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Dave Olson, Published March 27 2014

What's on my desk?: Spirit Room director: less is more at office

FARGO – The Spirit Room, 111 Broadway, is described on its website as a space for creative, contemplative and healing arts.

Perhaps with that mindset in mind, the Spirit Room’s executive director decided about a year ago, that her office – and the office supplies it had amassed over the past dozen years – needed attention.

“I removed everything in the room, and I began to rebuild it,” Dawn Morgan said. “I created this room specifically because I wanted it to be serene and peaceful.”

Now, instead of screaming “Office Depot,” Morgan’s workspace whispers “Zen.”

And, for the most part, the items that remain hold meaning for Morgan.

Here are the stories behind some of them:

1. Nichole Parkhouse, an area woman who is studying the art of Japanese flower arranging, provides the Spirit Room with a new creation about once a week as a way of practicing her art, according to Morgan.

“It’s fun for us because we come in and all of a sudden there’s a new flower arrangement,” Morgan said.

2. Because the Spirit Room has “art all over the place,” Morgan said she decided to keep her office walls blank.

Instead, a calm yellow paint job blankets the walls, while doors are a slightly more exciting watermelon shade. The whole color scheme of the Spirit Room is two elements, Morgan said. One is peaceful, the other is stimulating – “peaceful and wakefulness at the same time.”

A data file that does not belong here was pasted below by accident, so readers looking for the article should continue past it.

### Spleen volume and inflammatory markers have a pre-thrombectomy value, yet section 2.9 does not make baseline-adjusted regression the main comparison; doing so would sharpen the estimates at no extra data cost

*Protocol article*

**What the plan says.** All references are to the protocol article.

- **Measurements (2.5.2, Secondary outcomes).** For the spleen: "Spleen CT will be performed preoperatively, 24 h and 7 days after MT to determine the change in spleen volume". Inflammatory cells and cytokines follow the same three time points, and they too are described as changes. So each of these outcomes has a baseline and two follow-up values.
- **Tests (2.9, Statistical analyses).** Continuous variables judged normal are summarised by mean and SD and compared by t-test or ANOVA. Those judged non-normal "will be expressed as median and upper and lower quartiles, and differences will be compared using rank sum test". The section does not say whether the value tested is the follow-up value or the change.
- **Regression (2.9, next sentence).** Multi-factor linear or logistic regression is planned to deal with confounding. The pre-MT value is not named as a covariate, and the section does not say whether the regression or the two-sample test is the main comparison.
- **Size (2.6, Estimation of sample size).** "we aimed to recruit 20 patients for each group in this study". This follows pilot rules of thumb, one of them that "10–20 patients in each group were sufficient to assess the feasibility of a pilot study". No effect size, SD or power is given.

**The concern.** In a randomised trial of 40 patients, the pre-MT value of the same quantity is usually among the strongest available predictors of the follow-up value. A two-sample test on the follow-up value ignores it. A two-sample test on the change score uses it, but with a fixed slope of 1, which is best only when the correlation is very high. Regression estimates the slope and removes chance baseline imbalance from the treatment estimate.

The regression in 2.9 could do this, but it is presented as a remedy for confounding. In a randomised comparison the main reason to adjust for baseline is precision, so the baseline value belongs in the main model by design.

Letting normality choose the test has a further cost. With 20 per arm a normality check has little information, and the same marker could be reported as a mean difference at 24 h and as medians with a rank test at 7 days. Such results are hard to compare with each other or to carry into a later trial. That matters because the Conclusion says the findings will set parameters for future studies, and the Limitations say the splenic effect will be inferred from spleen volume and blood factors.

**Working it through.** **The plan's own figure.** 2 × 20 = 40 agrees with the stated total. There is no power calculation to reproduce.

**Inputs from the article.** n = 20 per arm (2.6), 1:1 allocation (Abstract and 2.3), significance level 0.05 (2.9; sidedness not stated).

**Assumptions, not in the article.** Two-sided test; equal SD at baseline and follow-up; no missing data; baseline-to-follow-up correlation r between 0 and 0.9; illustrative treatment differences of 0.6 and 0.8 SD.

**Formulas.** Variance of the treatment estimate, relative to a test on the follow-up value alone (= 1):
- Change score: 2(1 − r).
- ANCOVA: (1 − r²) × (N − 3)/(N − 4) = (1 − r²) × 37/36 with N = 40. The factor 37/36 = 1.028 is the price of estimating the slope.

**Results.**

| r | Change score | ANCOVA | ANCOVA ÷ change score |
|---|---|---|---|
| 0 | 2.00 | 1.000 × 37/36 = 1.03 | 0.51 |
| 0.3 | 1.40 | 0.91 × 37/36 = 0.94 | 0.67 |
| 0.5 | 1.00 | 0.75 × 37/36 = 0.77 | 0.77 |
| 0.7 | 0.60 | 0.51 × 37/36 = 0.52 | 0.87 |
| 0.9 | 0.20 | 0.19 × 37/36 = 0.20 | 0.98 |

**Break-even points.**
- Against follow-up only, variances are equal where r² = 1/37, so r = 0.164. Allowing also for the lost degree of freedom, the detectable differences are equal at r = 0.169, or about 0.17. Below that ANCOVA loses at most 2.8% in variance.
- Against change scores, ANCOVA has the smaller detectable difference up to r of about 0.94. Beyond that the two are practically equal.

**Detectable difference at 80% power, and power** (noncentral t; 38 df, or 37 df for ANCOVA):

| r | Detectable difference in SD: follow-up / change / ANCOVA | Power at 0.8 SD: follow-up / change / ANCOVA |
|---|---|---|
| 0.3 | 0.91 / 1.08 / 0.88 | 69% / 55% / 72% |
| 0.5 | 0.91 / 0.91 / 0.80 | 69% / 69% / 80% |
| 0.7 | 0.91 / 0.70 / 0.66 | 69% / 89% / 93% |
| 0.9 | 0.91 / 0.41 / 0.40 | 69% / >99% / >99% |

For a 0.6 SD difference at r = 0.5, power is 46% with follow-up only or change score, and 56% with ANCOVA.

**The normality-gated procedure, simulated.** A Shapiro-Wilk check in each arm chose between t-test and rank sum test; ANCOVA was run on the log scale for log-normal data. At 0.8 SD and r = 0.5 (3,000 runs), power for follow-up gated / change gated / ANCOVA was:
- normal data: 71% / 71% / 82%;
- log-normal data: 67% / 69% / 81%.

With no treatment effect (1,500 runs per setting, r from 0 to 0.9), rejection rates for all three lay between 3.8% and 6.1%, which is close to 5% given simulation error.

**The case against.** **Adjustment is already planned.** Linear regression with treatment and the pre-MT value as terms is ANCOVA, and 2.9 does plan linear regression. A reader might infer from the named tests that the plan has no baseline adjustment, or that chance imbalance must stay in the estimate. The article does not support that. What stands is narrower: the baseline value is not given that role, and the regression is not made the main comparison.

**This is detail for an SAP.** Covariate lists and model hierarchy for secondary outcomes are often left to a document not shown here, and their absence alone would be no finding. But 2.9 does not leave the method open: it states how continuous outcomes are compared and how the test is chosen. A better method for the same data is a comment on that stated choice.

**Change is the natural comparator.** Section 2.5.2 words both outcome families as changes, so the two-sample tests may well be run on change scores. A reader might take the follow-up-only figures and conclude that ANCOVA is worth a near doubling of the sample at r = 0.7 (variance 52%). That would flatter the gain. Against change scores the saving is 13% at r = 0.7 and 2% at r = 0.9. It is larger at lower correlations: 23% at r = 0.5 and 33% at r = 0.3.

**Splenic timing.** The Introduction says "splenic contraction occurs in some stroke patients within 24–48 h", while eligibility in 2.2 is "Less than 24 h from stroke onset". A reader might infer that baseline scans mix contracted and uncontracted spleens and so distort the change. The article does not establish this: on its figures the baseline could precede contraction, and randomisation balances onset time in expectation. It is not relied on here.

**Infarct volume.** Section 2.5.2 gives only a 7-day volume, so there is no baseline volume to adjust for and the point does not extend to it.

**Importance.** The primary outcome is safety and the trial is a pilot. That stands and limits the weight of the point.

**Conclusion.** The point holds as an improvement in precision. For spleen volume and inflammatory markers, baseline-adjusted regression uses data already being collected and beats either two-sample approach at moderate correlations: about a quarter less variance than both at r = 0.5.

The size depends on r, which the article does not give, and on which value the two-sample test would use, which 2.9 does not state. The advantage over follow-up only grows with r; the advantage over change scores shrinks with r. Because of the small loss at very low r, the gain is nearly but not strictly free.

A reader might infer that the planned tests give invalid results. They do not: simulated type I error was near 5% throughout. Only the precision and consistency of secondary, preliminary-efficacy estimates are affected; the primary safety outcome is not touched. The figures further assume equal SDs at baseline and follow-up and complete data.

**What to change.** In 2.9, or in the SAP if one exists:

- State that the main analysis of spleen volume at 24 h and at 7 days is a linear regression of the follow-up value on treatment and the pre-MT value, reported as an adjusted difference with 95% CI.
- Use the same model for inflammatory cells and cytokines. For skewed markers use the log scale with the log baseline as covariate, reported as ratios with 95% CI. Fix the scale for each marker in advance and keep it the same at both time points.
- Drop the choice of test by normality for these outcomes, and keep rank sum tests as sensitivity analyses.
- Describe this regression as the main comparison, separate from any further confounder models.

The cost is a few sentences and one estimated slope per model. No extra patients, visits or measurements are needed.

3. “This is something that I always have in my office and my house,” Morgan said, referring to a chart that shows sunrise and sunset times for Fargo.

“My mother, my brother, we all have this particular chart because my father was chief meteorologist with the U.S. Weather Service in Fargo,” Morgan said, referring to the late Vern Hendrickson.

Morgan said visitors are often taken aback by the unchanging nature, of sunrise and sunset times for a given day.

“People are always so surprised,” Morgan said.

4. A glass and wood cabinet with carved doors, imported from India, holds the glassware and dishes the Spirit Room uses for events.

“We had a very primitive one in here before. I decided that since I was upgrading my office, I should put something nicer in here,” Morgan said.

5. A figure of Ganesha, the elephant-headed god of the Hindu pantheon, is one of the few items to be found on Morgan’s office desk.

The piece is a gift from a friend, Trollwood Performing Arts co-founder John Marks, who picked it up during a trip to Asia.

Ganesha “means ‘abundance’ and ‘well-being,’ so I just placed him there,” Morgan said.

6. On a table in Morgan’s office sits a sculpture of a crow made by Richard Szeitz, a friend who was head of the art department at Minnesota State University Moorhead for many years. Crows are big at the Spirit Room, which holds an exhibit of raven-themed art every year.

On the table near the crow is an artifact depicting the Celtic symbol for infinity.

“Can’t remember where it came from,” Morgan said.

Readers can reach Forum reporter

Dave Olson at (701) 241-5555